Because of spam, I personally moderate all comments left on my blog. However, because of health issues, I will not be able to do so in the future.

If you have a personal question about LI or any related topic you can send me an email at I will try to respond.

Otherwise, this blog is now a legacy site, meaning that I am not updating it any longer. The basic information about LI is still sound. However, product information and weblinks may be out of date.

In addition, my old website, Planet Lactose, has been taken down because of the age of the information. Unfortunately, that means links to the site on this blog will no longer work.

For quick offline reference, you can purchase Planet Lactose: The Best of the Blog as an ebook on or Almost 100,000 words on LI, allergies, milk products, milk-free products, and the genetics of intolerance, along with large helpings of the weirdness that is the Net.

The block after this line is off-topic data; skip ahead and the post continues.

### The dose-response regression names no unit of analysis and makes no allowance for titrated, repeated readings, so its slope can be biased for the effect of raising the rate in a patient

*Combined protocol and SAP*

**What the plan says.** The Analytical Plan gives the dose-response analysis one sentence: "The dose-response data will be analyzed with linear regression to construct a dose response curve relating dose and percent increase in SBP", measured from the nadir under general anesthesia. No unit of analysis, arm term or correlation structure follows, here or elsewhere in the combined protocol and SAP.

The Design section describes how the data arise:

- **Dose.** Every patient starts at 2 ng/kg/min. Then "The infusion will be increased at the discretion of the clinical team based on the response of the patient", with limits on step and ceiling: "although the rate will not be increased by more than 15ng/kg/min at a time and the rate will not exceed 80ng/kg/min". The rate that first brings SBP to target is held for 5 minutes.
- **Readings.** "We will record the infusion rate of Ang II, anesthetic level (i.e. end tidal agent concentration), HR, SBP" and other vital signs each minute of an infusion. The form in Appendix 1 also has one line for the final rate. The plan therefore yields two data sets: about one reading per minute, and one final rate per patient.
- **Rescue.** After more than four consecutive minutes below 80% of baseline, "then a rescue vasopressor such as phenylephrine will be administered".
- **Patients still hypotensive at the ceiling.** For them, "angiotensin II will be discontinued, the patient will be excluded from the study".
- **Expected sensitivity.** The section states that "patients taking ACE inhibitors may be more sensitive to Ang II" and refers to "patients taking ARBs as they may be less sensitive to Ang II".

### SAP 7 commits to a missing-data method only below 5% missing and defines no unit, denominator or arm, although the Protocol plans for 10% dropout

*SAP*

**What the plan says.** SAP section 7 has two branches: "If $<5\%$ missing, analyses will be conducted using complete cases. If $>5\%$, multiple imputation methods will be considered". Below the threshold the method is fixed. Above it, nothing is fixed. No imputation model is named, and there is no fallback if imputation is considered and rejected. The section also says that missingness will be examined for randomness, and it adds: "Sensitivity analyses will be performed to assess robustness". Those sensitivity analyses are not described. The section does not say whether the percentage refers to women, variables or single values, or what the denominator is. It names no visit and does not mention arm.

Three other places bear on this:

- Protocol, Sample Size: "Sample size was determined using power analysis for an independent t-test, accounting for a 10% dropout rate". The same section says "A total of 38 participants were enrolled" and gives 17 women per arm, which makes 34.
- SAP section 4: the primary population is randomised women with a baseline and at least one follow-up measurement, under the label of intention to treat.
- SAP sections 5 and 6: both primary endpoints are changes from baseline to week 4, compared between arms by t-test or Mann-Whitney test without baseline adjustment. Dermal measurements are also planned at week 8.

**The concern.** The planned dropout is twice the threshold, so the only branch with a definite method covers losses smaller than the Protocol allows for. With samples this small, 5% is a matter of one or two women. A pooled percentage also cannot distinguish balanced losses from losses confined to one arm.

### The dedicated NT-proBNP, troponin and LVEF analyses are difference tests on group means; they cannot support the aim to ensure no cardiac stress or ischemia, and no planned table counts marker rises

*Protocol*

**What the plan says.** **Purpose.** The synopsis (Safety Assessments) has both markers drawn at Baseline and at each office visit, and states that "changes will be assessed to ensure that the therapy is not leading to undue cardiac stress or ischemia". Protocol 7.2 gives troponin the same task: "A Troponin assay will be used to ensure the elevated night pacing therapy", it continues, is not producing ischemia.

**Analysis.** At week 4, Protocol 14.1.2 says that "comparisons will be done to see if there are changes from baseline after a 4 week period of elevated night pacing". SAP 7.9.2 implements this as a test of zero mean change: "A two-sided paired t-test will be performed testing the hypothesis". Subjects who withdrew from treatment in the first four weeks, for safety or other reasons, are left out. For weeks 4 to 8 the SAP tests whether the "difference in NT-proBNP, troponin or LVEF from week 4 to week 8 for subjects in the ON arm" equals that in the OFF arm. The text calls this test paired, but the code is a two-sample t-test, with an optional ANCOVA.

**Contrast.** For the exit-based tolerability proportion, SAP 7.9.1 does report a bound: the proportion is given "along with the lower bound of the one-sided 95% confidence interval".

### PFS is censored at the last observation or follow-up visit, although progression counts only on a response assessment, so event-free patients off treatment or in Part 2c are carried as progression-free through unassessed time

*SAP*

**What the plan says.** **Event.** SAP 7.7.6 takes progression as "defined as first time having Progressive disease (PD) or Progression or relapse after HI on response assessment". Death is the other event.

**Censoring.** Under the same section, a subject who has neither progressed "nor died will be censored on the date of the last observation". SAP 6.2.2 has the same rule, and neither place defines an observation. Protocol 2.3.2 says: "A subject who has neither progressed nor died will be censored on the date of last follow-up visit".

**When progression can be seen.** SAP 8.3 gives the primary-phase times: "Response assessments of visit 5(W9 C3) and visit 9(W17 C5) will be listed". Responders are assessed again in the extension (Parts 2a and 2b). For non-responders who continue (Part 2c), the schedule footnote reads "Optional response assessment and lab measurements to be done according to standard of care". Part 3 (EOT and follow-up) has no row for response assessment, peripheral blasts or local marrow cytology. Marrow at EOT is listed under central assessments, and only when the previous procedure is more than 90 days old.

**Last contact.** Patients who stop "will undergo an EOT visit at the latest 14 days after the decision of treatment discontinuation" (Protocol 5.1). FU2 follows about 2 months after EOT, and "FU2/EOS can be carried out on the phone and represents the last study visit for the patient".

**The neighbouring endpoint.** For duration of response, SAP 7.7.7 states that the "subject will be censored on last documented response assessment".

Monday, July 19, 2010

A Better Way to Use Lactose

Are you lactose-intolerant? Do you turn up your nose at milk? Are you so contemptuous of dairy that you feel you'd rather stick your foot in it rather than drinking it?

Go ahead. That may be a good idea.

Erin Andrews, the ESPN reporter, had an article on talking about the best way to get a spa-quality pedicure at home.

Erin Andrews photo courtesy of Drew Shealy via Wikipedia

Point number three:
3. Soak feet in a flat-bottomed tub filled with warm water. To create a spa-like experience, add in bath salts, aromatherapy oil or epsom salt, then soak for 10 minutes. Try adding one-half cup of milk to your foot bath; the lactose will help loosen dead skin.

Is this true? Why should this work? What's the mechanism?

I can't imagine any answers to these questions. Frankly, I think it's totally insane quackery.

It can't hurt you in any way I can think of, though, so if you want to have fun with milk you can't drink, be my guest.

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